These and other objects, along with advantages and features of the invention, will become more apparent through reference to the following description, the accompanying drawings, and the claims. Furthermore, it is to be understood that the features of the various embodiments described herein are not mutually exclusive and can exist in various combinations and permutations. As used herein, the term “substantially” means±10%, and in some embodiments, ±5%.
In the drawings, like reference characters generally refer to the same parts throughout the different views. Also, the drawings are not necessarily to scale, emphasis instead generally being placed upon illustrating the principles of the invention. In the following description, various embodiments of the present invention are described with reference to the following drawings, in which:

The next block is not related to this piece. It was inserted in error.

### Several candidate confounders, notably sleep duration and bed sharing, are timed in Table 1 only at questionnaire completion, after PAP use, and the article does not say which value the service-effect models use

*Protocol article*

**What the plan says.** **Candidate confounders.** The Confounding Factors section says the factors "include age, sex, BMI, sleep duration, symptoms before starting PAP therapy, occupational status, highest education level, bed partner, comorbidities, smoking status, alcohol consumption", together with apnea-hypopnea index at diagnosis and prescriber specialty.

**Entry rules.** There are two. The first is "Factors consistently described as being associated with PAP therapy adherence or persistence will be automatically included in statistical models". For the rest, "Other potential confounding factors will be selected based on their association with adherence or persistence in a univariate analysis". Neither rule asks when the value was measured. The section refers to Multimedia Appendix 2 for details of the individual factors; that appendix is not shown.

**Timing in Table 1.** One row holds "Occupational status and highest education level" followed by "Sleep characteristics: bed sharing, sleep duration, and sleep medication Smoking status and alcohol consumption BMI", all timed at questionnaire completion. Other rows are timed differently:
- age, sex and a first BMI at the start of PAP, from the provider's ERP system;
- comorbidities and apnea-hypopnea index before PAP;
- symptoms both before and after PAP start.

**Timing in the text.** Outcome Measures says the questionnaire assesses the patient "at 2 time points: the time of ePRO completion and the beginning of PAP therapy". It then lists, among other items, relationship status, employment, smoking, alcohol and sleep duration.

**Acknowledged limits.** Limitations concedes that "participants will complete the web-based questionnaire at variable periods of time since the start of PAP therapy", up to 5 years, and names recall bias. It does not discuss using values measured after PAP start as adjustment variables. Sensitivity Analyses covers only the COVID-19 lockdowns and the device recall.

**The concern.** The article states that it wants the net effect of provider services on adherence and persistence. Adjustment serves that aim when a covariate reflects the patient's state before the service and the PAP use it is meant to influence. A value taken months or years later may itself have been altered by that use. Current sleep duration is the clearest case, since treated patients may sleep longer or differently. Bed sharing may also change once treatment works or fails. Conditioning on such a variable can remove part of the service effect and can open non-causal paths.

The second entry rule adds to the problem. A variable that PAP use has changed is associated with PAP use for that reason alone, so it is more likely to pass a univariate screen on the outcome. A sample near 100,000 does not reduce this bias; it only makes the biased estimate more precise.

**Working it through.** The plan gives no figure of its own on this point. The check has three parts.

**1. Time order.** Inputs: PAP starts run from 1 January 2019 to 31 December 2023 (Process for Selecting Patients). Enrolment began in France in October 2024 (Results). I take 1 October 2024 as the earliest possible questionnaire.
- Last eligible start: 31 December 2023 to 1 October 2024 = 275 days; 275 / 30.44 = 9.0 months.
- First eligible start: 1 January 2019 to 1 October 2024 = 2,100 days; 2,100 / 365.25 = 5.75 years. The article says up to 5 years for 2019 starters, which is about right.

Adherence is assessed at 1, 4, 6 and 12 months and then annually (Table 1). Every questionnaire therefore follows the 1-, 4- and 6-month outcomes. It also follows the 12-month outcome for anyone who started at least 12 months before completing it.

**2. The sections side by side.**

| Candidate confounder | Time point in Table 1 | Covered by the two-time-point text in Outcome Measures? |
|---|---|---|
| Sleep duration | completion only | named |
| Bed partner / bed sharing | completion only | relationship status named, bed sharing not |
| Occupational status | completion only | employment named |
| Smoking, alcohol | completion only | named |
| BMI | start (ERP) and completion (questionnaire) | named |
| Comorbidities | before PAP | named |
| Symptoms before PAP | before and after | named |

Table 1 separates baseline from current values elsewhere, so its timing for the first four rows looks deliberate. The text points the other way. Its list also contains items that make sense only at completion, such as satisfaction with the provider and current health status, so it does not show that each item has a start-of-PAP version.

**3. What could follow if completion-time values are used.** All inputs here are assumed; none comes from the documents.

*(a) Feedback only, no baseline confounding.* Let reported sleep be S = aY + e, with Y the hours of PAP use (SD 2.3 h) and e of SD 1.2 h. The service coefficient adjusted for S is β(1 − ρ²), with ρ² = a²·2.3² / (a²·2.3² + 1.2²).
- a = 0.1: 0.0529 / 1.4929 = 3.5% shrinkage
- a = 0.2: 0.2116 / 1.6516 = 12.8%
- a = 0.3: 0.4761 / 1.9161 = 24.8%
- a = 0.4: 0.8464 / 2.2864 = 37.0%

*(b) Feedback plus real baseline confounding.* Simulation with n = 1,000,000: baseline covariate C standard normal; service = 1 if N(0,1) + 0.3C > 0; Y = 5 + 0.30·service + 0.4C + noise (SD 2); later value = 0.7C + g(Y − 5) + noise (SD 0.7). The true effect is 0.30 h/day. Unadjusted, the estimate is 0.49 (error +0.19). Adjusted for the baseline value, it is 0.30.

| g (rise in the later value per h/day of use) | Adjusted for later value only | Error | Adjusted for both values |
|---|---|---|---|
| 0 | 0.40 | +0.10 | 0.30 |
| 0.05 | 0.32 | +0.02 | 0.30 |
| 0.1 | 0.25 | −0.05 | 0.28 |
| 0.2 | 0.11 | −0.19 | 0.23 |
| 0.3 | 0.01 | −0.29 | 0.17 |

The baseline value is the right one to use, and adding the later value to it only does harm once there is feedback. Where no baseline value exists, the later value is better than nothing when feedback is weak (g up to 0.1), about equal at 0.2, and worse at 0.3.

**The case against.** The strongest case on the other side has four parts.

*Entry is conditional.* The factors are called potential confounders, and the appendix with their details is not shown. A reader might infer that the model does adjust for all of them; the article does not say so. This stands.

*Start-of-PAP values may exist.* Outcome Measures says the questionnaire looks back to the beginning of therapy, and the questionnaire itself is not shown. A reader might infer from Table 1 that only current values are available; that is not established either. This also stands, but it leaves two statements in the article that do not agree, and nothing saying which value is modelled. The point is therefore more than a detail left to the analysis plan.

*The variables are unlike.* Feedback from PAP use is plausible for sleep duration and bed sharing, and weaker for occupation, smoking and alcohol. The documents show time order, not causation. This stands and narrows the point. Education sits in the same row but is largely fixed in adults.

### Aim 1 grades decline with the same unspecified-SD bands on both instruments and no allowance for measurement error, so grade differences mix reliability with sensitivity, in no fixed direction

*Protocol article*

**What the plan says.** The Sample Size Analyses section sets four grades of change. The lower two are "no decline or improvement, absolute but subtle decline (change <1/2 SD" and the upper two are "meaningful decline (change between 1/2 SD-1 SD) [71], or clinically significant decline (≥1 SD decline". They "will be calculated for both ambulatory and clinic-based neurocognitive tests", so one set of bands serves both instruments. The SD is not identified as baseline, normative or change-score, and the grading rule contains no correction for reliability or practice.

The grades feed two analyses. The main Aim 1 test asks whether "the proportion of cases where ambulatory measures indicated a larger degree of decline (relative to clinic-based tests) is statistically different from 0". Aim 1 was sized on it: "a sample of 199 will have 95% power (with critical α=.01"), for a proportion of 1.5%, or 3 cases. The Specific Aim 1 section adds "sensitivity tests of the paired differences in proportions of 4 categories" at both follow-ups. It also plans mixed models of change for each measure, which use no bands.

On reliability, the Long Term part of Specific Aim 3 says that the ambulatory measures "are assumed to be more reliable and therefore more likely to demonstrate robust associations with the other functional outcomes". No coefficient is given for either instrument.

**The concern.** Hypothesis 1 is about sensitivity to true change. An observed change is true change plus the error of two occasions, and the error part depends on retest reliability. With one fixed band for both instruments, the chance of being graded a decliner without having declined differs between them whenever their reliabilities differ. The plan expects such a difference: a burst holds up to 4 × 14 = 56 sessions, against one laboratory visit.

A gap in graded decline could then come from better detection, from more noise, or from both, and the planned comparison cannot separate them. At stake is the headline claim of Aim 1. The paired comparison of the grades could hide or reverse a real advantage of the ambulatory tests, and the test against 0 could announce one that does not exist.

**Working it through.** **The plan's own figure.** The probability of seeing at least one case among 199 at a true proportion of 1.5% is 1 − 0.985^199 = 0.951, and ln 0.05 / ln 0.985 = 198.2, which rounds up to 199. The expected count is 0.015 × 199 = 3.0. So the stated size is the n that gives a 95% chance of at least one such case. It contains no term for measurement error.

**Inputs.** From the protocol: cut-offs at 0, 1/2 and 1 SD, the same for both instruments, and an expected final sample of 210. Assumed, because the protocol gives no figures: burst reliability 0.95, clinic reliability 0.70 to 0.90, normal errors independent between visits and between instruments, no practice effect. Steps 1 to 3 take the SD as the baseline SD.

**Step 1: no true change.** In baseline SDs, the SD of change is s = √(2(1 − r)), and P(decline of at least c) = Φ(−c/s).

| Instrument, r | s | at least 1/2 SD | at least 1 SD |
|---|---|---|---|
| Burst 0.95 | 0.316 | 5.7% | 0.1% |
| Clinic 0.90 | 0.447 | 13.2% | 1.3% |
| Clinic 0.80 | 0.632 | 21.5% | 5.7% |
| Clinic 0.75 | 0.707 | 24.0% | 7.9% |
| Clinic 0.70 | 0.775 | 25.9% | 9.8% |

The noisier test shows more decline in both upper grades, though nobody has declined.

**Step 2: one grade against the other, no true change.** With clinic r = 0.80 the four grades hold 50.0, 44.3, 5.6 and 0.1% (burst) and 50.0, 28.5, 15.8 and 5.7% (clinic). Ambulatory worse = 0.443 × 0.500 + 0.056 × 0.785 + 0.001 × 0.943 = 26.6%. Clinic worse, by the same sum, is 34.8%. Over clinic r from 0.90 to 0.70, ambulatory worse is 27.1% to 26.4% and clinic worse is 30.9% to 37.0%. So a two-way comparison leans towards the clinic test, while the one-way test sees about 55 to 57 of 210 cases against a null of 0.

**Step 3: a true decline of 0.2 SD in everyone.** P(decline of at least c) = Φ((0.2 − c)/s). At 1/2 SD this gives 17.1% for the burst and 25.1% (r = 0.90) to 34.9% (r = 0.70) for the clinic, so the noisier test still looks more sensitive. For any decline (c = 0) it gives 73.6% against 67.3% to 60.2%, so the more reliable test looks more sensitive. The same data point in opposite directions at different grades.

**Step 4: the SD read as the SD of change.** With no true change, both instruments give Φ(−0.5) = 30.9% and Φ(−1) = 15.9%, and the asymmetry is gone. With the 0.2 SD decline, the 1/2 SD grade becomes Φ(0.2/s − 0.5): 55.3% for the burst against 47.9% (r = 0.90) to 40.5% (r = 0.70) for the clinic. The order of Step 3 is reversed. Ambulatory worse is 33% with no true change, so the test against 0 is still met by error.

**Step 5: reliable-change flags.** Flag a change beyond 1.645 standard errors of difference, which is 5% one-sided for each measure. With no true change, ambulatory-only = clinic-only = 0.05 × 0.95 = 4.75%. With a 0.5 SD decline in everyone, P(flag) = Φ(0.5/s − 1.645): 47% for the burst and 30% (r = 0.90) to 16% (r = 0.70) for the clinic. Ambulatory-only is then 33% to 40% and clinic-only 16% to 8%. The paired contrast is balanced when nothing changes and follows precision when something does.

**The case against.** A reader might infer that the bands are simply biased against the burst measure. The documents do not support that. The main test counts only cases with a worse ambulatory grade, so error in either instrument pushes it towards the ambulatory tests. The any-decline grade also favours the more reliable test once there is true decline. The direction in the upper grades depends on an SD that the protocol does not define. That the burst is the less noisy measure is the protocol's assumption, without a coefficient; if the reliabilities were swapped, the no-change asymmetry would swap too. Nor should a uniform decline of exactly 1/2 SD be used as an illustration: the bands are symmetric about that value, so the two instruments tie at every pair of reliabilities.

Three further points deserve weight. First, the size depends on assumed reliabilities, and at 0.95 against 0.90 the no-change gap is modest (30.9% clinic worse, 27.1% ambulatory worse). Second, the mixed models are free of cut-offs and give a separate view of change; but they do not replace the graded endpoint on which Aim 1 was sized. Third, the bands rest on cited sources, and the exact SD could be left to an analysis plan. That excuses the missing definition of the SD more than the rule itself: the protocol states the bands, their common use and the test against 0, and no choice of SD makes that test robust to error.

Refer first to
Driver circuitry 115 is conventional and converts a household AC line voltage into a DC voltage suitable for powering one or more LEDs. For example, circuitry 115 may include a capacitor and a diode bridge, where the capacitor functions to limit current within the circuit 115 and the diode bridge converts the AC line voltage to DC (and provides a full-wave mode of operation); see, e.g., U.S. Pat. No. 5,463,280, the entire disclosure of which is hereby incorporated by reference. In some embodiments, the LED(s) may be driven directly by AC voltage, and the driver circuitry 115 connects the LED(s) to the AC line voltage. The circuit 115 is connected in a conventional fashion to the conductive cap and the electrical contact of interface 110 (in the manner of an incandescent bulb filament). Heat sink 120 has vanes, as illustrated, that promote convective dissipation of heat. Desirably, heat sink 120 is capable, for example, of dissipating at least 10 watts of consumed power.